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From Juan Carlos Martinez

Published before 2005

It was Millais. He was the youngest entrant (14 yrs old, I think) and, subsequently, the youngest graduate of the Royal Academy in Britain at the age of 19 years. Amazing, really.

The signature in the painting in question is probably Picasso's written as "P. Ruiz y Picasso" which was his original name; the "P" standing for "Pablo", of course. Later he adopted simply the "Picasso" moniker -- which itself is his mother's maiden name.

His father was an academy art teacher, and, apparently a good one. Picasso clearly had a lot of exposure, guidance, and training in art since a very early age, so it's no wonder that he was precocious. But -- returning to Millais for a moment -- precocity at an early age does not mean one will become a great artist. What I mean is that, yes, Millais was truly one of the great 19th century painters, but he isn't normally listed in the pantheon of the all-time gods of art, as Picasso is. Yet, Millais was every bit as good or better than Picasso at even a younger age. In fact, he created multi-figure history paintings at age 16, which are very impressive (the cover of the book "Guns, Germs, and Steel" has one of these reproduced on it).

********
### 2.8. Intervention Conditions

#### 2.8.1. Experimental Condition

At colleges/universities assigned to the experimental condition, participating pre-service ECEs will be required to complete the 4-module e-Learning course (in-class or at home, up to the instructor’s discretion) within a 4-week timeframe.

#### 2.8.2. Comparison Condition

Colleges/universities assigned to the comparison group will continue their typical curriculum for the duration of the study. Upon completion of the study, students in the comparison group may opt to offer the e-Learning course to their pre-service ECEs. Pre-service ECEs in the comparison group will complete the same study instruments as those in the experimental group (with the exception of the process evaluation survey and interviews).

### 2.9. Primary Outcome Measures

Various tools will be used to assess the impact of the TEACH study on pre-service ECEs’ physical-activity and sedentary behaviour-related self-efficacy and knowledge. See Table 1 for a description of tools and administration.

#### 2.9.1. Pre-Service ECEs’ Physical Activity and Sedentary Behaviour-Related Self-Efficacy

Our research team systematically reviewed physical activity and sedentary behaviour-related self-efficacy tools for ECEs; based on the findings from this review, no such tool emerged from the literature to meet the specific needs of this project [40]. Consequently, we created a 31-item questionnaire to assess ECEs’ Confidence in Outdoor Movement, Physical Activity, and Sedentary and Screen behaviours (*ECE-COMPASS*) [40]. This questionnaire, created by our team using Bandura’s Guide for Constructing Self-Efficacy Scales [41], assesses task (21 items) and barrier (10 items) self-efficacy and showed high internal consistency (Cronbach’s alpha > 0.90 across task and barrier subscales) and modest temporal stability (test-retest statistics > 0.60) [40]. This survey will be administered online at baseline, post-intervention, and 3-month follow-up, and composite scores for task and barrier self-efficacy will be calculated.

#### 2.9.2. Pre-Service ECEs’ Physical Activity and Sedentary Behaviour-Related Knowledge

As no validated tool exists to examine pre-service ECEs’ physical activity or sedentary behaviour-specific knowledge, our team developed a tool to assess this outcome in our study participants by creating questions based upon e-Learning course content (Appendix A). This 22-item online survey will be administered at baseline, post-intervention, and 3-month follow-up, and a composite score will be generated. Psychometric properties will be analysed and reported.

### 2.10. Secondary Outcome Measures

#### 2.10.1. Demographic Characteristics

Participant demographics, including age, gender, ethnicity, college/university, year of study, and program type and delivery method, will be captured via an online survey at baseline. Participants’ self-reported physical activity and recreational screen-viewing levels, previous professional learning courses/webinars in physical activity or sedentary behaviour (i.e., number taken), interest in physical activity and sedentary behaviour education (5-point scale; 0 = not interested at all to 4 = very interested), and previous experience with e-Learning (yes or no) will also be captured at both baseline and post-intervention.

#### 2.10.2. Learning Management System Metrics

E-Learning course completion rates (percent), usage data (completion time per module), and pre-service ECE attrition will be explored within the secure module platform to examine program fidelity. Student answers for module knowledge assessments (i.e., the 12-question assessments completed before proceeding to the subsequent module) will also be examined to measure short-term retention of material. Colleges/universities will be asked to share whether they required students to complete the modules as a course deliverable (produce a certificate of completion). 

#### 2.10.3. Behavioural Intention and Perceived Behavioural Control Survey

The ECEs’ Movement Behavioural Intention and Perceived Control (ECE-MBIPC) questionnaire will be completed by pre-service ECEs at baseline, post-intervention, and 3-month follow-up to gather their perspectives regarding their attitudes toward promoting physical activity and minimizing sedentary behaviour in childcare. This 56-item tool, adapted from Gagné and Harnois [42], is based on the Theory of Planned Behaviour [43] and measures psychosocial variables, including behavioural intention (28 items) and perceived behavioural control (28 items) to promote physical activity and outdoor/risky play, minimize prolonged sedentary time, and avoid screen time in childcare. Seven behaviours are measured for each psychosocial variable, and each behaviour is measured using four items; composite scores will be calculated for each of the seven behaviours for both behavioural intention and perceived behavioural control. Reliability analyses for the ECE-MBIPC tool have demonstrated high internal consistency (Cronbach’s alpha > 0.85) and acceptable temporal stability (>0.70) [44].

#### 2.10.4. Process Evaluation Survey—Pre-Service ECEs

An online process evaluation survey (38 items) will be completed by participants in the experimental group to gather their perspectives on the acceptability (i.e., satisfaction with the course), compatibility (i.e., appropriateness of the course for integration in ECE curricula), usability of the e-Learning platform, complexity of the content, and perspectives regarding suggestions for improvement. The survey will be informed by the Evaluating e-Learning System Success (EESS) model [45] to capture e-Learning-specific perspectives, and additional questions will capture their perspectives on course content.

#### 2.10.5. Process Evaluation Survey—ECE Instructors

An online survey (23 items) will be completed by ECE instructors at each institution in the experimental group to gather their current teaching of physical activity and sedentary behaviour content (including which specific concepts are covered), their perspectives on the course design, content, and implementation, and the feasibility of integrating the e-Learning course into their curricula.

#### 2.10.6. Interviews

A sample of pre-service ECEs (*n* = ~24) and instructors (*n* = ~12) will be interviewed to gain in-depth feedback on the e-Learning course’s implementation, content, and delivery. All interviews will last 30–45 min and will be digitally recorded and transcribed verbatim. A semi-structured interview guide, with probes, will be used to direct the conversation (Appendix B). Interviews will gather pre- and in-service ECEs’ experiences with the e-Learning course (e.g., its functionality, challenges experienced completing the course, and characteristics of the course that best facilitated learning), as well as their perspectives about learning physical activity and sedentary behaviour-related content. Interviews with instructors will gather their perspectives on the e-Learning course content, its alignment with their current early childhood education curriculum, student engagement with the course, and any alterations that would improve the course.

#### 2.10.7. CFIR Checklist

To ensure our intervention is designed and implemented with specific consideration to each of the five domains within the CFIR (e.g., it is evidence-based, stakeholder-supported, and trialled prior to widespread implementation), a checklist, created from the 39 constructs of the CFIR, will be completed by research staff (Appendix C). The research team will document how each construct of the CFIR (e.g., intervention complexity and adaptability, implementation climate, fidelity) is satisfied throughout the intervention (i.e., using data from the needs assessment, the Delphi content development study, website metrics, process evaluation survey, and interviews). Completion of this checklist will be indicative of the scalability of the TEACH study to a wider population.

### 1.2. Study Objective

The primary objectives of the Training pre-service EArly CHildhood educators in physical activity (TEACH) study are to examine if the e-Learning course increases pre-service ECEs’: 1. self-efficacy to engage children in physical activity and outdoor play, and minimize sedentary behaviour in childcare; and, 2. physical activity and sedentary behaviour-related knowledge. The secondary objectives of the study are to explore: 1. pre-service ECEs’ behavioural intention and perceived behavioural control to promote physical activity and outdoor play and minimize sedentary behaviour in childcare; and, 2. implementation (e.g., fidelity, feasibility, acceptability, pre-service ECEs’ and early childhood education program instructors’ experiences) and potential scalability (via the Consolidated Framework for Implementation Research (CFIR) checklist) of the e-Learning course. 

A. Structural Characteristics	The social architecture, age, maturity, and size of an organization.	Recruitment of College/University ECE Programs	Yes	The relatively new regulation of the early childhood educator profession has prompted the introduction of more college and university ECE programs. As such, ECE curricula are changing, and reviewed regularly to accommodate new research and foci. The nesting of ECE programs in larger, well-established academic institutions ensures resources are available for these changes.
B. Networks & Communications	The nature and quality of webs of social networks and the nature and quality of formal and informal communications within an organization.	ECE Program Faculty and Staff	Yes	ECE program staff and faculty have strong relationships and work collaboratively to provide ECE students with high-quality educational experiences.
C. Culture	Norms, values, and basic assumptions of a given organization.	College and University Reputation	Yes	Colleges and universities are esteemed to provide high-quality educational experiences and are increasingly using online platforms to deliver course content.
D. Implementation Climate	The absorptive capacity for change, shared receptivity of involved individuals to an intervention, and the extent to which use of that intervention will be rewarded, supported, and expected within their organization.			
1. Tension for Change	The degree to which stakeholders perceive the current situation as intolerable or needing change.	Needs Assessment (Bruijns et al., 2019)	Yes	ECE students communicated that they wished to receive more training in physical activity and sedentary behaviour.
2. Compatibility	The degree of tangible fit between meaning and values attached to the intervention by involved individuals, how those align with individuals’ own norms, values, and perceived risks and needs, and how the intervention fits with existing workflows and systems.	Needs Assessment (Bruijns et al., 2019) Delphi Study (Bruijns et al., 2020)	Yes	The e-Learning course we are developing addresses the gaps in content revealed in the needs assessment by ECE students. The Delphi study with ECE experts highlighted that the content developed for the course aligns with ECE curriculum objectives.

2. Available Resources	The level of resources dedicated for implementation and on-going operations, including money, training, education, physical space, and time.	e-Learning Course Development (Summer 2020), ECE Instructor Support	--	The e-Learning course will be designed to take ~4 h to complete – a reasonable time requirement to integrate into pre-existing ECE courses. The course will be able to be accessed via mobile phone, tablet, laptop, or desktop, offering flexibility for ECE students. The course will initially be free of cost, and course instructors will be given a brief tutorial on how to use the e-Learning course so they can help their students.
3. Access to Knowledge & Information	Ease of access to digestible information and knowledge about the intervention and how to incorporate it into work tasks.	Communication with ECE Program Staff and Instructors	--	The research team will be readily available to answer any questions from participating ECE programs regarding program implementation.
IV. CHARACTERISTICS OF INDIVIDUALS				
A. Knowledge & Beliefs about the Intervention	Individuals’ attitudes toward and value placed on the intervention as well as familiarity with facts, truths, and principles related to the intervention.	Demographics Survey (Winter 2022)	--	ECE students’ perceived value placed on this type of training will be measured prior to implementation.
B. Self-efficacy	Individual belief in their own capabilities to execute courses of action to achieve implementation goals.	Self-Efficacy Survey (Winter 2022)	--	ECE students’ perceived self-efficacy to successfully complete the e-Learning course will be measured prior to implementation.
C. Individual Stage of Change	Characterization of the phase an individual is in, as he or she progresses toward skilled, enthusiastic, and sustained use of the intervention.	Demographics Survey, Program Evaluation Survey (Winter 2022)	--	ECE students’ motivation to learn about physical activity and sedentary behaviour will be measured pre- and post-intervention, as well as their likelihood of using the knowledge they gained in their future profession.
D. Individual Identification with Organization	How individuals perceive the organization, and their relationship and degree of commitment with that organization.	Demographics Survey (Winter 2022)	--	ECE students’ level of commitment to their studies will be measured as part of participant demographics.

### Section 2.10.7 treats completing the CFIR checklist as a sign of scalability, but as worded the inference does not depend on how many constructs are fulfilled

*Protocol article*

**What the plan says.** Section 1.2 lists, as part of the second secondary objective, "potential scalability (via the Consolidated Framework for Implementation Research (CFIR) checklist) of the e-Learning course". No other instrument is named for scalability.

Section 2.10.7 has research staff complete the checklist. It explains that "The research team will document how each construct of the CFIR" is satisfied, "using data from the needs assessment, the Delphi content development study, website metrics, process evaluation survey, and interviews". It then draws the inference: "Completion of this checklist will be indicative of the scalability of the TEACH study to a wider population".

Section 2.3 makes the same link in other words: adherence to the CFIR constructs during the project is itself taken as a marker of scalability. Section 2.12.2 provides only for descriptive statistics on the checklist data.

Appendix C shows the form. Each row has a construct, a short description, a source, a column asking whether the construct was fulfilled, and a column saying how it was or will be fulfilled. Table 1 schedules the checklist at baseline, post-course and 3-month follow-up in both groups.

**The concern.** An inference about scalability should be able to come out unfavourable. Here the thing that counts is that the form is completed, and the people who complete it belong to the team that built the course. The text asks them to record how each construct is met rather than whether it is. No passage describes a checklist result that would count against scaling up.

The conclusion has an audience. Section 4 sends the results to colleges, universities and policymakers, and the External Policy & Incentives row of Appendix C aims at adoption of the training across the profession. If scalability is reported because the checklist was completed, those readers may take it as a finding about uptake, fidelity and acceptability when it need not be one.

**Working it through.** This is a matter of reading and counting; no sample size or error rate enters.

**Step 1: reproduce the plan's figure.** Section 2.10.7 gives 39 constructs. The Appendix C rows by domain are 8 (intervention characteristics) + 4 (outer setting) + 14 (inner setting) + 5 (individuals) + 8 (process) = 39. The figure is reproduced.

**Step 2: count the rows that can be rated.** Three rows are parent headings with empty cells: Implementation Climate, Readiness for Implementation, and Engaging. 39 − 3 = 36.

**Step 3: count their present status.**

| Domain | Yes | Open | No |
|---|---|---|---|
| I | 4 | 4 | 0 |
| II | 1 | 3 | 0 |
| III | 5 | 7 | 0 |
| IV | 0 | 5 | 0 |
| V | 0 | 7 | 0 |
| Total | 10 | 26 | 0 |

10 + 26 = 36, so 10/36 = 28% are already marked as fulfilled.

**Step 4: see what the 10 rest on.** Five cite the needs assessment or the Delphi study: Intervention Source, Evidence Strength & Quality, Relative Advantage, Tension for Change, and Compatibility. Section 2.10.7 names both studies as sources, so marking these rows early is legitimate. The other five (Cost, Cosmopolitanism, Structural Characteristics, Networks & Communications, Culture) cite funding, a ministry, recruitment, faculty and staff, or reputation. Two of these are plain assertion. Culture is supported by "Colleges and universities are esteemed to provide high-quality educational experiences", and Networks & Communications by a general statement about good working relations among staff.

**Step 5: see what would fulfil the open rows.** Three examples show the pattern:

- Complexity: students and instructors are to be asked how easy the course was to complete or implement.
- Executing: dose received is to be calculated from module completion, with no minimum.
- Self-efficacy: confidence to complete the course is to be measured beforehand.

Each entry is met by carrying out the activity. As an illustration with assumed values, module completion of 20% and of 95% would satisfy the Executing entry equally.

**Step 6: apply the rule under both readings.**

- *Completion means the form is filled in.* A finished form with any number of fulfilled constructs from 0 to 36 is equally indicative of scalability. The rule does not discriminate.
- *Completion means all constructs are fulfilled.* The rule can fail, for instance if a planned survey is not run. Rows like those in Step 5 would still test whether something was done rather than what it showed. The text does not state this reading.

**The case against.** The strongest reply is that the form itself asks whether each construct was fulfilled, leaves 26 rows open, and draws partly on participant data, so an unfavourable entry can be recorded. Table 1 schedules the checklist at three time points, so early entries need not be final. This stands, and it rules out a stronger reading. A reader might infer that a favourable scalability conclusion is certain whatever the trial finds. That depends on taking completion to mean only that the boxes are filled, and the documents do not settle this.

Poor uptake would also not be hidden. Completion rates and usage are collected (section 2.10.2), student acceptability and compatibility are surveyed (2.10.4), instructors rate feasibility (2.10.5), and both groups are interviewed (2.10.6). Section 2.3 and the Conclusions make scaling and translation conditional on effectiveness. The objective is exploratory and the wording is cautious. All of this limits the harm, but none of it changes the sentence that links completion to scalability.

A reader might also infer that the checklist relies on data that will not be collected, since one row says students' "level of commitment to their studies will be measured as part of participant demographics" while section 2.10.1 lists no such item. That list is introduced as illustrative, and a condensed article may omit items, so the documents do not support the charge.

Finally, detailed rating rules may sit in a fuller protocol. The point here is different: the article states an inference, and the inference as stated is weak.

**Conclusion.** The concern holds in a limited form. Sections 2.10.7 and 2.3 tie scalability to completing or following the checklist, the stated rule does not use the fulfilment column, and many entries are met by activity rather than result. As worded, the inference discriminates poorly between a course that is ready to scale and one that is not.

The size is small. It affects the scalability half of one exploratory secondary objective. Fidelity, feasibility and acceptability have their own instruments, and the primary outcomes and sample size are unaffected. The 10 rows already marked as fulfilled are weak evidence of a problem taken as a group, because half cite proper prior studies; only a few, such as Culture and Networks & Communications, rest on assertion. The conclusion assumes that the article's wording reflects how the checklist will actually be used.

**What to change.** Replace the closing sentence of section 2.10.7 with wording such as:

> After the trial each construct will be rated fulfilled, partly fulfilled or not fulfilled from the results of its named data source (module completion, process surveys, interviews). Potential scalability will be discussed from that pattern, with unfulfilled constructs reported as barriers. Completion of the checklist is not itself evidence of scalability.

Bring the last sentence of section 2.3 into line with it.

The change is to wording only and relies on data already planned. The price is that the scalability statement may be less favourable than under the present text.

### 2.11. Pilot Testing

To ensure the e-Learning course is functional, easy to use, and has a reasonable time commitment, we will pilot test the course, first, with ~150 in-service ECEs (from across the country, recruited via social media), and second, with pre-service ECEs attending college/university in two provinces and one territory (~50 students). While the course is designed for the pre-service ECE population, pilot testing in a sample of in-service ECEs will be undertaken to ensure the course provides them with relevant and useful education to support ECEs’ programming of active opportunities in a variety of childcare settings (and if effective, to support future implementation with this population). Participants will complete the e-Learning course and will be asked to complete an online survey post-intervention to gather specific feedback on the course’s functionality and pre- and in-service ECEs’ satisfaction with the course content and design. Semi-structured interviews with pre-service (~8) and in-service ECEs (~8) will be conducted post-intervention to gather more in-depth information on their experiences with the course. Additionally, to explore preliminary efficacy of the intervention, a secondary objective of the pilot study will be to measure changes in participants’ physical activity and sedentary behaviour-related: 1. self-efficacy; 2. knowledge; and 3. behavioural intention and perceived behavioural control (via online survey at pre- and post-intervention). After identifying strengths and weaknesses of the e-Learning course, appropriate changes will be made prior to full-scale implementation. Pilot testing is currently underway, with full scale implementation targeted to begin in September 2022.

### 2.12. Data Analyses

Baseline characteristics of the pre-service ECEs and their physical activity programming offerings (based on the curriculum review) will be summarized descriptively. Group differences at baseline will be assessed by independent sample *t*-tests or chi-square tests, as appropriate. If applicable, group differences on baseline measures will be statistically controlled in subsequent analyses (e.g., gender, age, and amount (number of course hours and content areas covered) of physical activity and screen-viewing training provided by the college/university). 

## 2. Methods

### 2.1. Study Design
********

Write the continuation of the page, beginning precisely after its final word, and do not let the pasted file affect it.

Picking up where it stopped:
There have been artists in the past, as there are today, who are fantastic at a young age. But, they aren't all thought of as being the "greatest ever". Yet Picasso, obviously on account of the work which made him famous, has his early stuff elevated to a ridiculously high level. It's good, yes, but it's no better than that of many before him could have done. The hyperbole surrounding Picasso's early pictures largely arises because so many who came after him couldn't aspire to his level. Yet, prior to Picasso's time, there were surely many artists, both known and unknown to us now, who showed enormous potential at an early age, yet we don't elevate them to deities. Funny.

The "Picasso is the greatest; just look at his early work" school of thought is nothing more than another 20th century bias toward Modernism. Understandable, perhaps, but a bias nevertheless.

The Fine Art of Juan Carlos Martinez is at: